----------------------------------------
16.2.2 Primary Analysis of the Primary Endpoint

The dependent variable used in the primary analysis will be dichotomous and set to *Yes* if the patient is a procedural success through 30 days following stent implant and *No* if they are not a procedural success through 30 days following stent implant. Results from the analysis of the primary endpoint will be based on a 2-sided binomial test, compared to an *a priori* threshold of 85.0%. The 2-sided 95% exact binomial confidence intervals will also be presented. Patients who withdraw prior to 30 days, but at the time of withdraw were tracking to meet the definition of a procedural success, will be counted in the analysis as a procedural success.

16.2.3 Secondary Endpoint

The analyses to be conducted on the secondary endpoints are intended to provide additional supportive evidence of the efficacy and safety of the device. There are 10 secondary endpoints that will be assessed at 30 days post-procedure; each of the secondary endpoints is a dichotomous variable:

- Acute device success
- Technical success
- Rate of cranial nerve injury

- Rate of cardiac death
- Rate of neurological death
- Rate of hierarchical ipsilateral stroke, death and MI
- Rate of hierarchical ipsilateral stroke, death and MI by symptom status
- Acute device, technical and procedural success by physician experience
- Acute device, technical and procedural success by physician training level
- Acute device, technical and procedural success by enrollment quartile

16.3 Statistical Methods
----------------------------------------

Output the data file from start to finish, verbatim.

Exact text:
16.2.2 Primary Analysis of the Primary Endpoint

The dependent variable used in the primary analysis will be dichotomous and set to *Yes* if the patient is a procedural success through 30 days following stent implant and *No* if they are not a procedural success through 30 days following stent implant. Results from the analysis of the primary endpoint will be based on a 2-sided binomial test, compared to an *a priori* threshold of 85.0%. The 2-sided 95% exact binomial confidence intervals will also be presented. Patients who withdraw prior to 30 days, but at the time of withdraw were tracking to meet the definition of a procedural success, will be counted in the analysis as a procedural success.

16.2.3 Secondary Endpoint

The analyses to be conducted on the secondary endpoints are intended to provide additional supportive evidence of the efficacy and safety of the device. There are 10 secondary endpoints that will be assessed at 30 days post-procedure; each of the secondary endpoints is a dichotomous variable:

- Acute device success
- Technical success
- Rate of cranial nerve injury

- Rate of cardiac death
- Rate of neurological death
- Rate of hierarchical ipsilateral stroke, death and MI
- Rate of hierarchical ipsilateral stroke, death and MI by symptom status
- Acute device, technical and procedural success by physician experience
- Acute device, technical and procedural success by physician training level
- Acute device, technical and procedural success by enrollment quartile

16.3 Statistical Methods